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November 4, 2005 at 6:23 AM #38979
please i need some help
i am 15 years old and i would like to make a documentary of my local police and mabey fire services.
what do i neewd to prepare in advance?
should i go in person or send a letter about my idea.
any advice or suggestions are needed
November 4, 2005 at 8:14 AM #169134
That’s a pretty broad question but here’s my advice:
Do as much as you can before hand. The worst thing in the world is showing up to shoot a video and not knowing exactly what you want. A documentary cannot always be entirely scripted so write down ideas you want to inbclude. Get a basic outline down on paper. Write down any shots that you want to get. Otherwise, when it comes time to shoot, you will forget alot of things you wanted to do.
Call or visit the police/fire dept and let them know what you are doing. I’m sure they will be happy to help and will probably have some ideas for things to include! Schedule times to go shoot the video. Get other people involved too! No doubt there are others your age who would love to help and might have something good to contribute. Just make sure you stick with the vision YOU have. Sometimes when others are involved, they want to make it their video. While they might have some good ideas, it’s your video so don’t lose your direction.
Make sure you have the equipment you need all ready to go. I assume you have some equipment but make sure you use an external microphone for interviews etc. even if it’s a cheap one. If you need equipment, your school may have stuff they can let you use. Theres alot of equipment you can make on your own too! I’ve made a track dolly, a microphone boom, and I’m considering building a teleprompter too! (I don’t use this stuff for weddings because it’s pretty ugly but it is very functional).
Any specific questions you have just ask!
November 4, 2005 at 3:42 PM #169135
I think that’s generally true but I know several police officers personally (no I don’t get pulled over all the time) and I think most of them would be happy to help get a video made for you. I may be wrong but I’d be curious to find out what they say!
November 5, 2005 at 8:20 PM #169136AnonymousInactive
My dad is a retired police officer, and I’m sure that he would have done what he could to encourage this type of project, same goes for the police that I know.
You would, of course need to work around their schedule. Being willing to do that would go a long way toward their working with you.
Please keep us posted on the progress of your project/documentary.
November 9, 2005 at 12:28 AM #169137phillips719Participant
I’m a Correctional Officer in California, and I would be happy to help out any kid for a school/ or personal project and explain some of the highlights of my career for a documentary. The presumption that people in Law enforcemant are uptight and cold is genarally wrong as some of my closest friends are cops on the street and Correctional Officers.
I agree that you need to set up some type of appointment with them, write down the questions you want to ask, and be efficient. Be sure to let them know ahead of time how long you expect this interview to be and stick to it, and if you need to go over that time, be sure ask if it’s ok because they may have other priorities.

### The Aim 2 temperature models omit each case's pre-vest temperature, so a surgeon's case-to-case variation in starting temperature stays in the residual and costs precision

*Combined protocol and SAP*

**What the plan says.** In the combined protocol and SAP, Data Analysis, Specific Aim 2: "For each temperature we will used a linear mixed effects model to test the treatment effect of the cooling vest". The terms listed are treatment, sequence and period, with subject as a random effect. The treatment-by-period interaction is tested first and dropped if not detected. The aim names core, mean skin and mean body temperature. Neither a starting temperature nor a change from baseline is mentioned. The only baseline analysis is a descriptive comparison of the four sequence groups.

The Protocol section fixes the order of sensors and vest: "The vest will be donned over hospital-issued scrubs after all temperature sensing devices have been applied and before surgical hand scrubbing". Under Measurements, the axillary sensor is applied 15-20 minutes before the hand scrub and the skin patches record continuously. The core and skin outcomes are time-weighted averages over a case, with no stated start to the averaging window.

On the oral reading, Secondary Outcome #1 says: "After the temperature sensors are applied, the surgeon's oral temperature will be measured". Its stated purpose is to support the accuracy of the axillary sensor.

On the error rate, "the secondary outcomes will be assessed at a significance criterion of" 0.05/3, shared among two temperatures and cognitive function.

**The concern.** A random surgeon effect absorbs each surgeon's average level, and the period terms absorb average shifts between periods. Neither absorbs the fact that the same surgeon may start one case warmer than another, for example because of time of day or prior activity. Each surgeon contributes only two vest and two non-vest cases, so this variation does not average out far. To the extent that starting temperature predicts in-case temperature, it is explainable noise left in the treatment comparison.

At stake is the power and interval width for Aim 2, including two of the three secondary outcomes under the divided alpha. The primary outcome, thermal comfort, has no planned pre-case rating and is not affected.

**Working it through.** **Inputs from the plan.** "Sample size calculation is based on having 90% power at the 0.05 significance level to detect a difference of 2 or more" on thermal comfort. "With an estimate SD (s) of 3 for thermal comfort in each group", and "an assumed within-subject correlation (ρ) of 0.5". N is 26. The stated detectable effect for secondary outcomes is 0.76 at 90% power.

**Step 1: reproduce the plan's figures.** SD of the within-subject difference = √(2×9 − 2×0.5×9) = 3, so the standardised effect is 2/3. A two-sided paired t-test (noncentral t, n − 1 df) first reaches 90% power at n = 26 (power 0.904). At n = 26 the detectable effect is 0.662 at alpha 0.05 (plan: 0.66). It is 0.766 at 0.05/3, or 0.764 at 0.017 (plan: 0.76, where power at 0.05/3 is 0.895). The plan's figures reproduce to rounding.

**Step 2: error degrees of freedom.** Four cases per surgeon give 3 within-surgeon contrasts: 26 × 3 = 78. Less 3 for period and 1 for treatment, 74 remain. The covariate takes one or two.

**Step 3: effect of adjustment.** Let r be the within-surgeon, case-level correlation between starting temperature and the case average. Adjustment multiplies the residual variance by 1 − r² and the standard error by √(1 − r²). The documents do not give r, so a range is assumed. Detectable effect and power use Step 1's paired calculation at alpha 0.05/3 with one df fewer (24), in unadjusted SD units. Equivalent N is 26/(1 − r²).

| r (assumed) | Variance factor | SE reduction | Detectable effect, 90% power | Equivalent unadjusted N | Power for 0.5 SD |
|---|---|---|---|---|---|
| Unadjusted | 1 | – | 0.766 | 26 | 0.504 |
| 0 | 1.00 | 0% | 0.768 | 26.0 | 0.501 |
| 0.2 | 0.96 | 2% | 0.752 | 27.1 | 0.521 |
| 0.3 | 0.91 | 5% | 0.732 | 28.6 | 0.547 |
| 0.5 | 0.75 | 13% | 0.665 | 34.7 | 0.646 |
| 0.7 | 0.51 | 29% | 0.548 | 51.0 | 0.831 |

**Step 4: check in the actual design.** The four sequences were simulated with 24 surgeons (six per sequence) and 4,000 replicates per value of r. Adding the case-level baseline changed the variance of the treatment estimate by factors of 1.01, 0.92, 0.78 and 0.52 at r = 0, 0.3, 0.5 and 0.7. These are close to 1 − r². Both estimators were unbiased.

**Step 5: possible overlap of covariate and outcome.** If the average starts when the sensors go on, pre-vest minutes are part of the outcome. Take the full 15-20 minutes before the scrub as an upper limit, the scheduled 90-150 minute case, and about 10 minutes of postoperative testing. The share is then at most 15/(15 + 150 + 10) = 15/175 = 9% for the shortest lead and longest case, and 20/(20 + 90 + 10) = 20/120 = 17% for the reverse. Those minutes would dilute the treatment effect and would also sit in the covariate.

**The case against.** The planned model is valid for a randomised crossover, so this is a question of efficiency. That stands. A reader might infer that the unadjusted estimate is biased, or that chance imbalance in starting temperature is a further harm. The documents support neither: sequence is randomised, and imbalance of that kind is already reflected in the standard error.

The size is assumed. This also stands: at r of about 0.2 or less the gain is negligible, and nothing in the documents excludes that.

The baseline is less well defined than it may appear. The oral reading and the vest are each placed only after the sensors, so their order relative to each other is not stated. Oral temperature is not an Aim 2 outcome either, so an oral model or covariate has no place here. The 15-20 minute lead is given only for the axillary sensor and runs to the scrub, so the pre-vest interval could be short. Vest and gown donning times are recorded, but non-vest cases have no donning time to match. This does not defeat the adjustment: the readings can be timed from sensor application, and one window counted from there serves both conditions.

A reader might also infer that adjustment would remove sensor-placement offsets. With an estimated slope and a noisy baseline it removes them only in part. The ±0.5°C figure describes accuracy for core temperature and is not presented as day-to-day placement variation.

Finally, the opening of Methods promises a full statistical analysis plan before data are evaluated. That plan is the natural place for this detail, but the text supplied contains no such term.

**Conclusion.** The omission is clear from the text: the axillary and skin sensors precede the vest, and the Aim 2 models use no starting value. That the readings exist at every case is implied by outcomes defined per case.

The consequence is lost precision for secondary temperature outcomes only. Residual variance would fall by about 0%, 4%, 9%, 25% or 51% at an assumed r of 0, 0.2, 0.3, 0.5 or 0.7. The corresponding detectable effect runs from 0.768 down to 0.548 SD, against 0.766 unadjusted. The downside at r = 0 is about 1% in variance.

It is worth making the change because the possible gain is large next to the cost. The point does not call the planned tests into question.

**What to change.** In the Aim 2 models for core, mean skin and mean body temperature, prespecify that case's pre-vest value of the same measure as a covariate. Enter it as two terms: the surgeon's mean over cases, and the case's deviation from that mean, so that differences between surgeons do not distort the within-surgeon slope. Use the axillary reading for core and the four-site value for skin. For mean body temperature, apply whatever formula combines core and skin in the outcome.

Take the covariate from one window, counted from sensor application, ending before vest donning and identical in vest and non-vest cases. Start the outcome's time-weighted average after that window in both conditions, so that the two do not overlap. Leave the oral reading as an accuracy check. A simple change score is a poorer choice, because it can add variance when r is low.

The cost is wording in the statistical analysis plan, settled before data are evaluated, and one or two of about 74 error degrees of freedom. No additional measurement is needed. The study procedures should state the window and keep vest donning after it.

November 9, 2005 at 9:47 AM #169138
You guys seem to have got me wrong.
I was thinking something like “cops”, actualy following them around on their patrols.
it is a small town in england, so i dont think that safety will be an issue.
Any more advice in light of that
November 9, 2005 at 1:42 PM #169139
I understood you fine.
November 9, 2005 at 4:03 PM #169140phillips719Participant
Dment2, you will nee to check about that ride along idea, as they may have restrictions about taking a minor in the patrol car. At the very least they will most likely require a parent or gaurdian to be with you if they allow a minor (under18) on a ride along at all. It really all depends on the departments policy. Remeber, that officer is “on duty” and he will be obligated to respond to emergencies and possible dangerous situations.
November 10, 2005 at 3:07 PM #169141AnonymousInactive
Yes, I second tornado’s observations.
On your first post you asked whether you should write or go in person. I don’t think that it really matters. However, an advantage to going in person is that they would be able to see your sincerity and preparedness, and that could address any hesitancies they might have if all they got was a letter. Just my opinion.
November 12, 2005 at 8:04 AM #169142
the project is going to be during that christmas holidays (I just thought, would that be a problem?).
i also heard that i would need release forms if i didnt want to blur faces.
does anyone know how these should be structured? i.e. the release forms
November 13, 2005 at 7:00 PM #169143
November 19, 2005 at 8:34 AM #169144
I cant see it because I don’t have a password or live in America.
November 19, 2005 at 1:09 PM #169145AnonymousInactive
Try this link. It’s a comprehensive discussion on the laws that help you discern whether you need to get a signed release or not. Hope it helps.http://www.danheller.com/model-release.html#7.10
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